My grandpop used to say that things like this "build character" and "will put hair on your chest." Of course, he said the same thing about black coffee and Camel cigarettes, yet despite my "pot of coffee and pack of smokes for breakfast" habit for lo so many years, I've still only got a total of four, maybe five, hairs on my chest. But I do have character, and that's helping at the moment. Sorta.
With an audible sigh, I lean over and peek out from under the rainfly on my tent. My visual inspection confirms that it is STILL raining. I knew this already, of course, as the steady drip drip drip on the tent was either rain or a flashback from years past when I'd alter my consciousness with various pharmaceutical preparations. Now, however, it's just raining. And has been for the past 26 hours.
Lifting the door of the rainfly, I catch the slightest glimpse of my objective amidst the clouds, a rugged peak deep in the San Juans, with a clean, striking ridge that fills the skyline on the northwest side of the mountain. Reconaissance of the route with binoculars gives me hope... it's an easy walk-up, mostly, with perhaps a few moves of sketchy 4th class scrambling. Certainly nothing in the 5th class range, and easily done in a day. If the damn rain will ever stop.
The door of the rain fly is to the leeward side of the weather, so I'm able to open it fully, set up the stove, and boil water for coffee. Once brewed, I reach into the depth of the tent, fingers groping for my flask. Ah, there it is... a short pour of whisky into my coffee, and I light a cigarette. Soon, the wind shifts, and it's back into the tent, back into the sleeping bag, and back to my book: The Fall of Japan by William Craig. Fantastic analysis of the history behind the rise and fall of the Japanese Empire. I'm only 200 pages into it, but General Anami just died, the end of WWII is near, and V-E day is about to be announced. Twilight just ended, and darkness is falling, rapidly. The ever-present rain continues it's rhythmic drumbeat on my tent, and it's enough to drive a man crazy (though I'd suppose an argument could be made that anyone who would willingly hump 40 pounds of gear nearly 20 miles into a remote area above 11,000 feet just to walk up a big hill is already crazy, but only by those who don't understand.) I click on my headlamp, dial my small radio to the national weather service forecast for the area, and you'll never guess what they predict for the night.
Yep. Rain. Shit.
I have another belt of whisky, another cigarette, and grab my shell to keep dry as I walk out to take a leak. There are some mountain goats or sheep on the mountain behind me, I can't tell which, though, since it's dark and my headlamp beam doesn't extend that far. But I can hear them: "Blaaaaah." "Yeah, that's how I feel too, Sheep-goat. Blah." I sleep, fitfully, for I'm not yet tired. How can I be, when I've done little else but roll around in my tent, take the occasional bathroom break, and listen to the rain for the past two days?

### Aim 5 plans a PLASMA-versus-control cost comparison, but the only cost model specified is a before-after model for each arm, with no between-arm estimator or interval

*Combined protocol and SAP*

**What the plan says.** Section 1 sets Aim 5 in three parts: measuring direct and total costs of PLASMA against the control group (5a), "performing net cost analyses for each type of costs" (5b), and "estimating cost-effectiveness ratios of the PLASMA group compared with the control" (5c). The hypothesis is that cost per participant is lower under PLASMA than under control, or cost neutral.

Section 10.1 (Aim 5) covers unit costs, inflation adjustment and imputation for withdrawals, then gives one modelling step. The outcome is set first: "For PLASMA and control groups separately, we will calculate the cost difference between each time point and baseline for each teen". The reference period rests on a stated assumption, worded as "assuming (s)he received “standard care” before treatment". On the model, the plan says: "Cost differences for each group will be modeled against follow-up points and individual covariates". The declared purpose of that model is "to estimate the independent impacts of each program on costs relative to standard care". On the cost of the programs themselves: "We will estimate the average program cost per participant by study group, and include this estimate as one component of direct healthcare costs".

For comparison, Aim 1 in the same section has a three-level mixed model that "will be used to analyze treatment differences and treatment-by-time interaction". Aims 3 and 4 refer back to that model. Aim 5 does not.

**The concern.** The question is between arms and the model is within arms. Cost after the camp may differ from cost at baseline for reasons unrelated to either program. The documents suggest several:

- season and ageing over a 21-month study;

Daybreak, sunlight bathes the east facing cliffs in a warm glow, and I stretch. Coffee, oatmeal (again), and a weather check. Clouds to the west, southwest, and northwest. The radio tells me that the barometric pressure is slowly falling, and that more rain is forecast for later this morning/early afternoon. I've got a few hours, I figure, so I take the time to hike around the area, stopping to wash my face in the stream, take a picture or two, and just enjoy a chance to stand upright. Then the rain comes again. Slowly at first, in a drizzle, as if Mother Nature doesn't have her heart in it. But this is the San Juan range, and I know better.
Back to the tent, back to my book, back to that damn irritating drip drip drip of rain. Back to the coffee, cigarettes, and whisky. Back to my book. Back to the never-ending boredom. Drip drip drip. 18 hours later, it's done. Of course it's done.... it's freaking MIDNIGHT, for crying out loud. I can't see squat, and I'm not doing an unclimbed ridge solo in the dark after it just rained. I'm not very bright, but I'm not stupid, either. Cigarette, whisky, bed.
Again, daylight breaks. It's Thursday morning, though, and I've got to leave. The old lady is a worrier, and I left her information of where I'd be and when I expected to be back. If I don't make it home on time or call her to explain why, she'll pick up the phone, and 2 hours later the National Guard, San Juan Forest Service SAR team, local fire department, Colorado State Patrol, USAF Parajumpers, NATO, and Kazhikistan Technical Rope Rescue team will be here, looking for me.
I pack my gear, shoulder my load, and start walking north along the trail, back to the truck. A slow, steady drizzle continues for the duration of my hike, but slows when I get to the truck. I strip down, change into dry clothes, put on some warm socks, and shift from park to reverse.
And the rain stops.
Builds character, right, Gramps?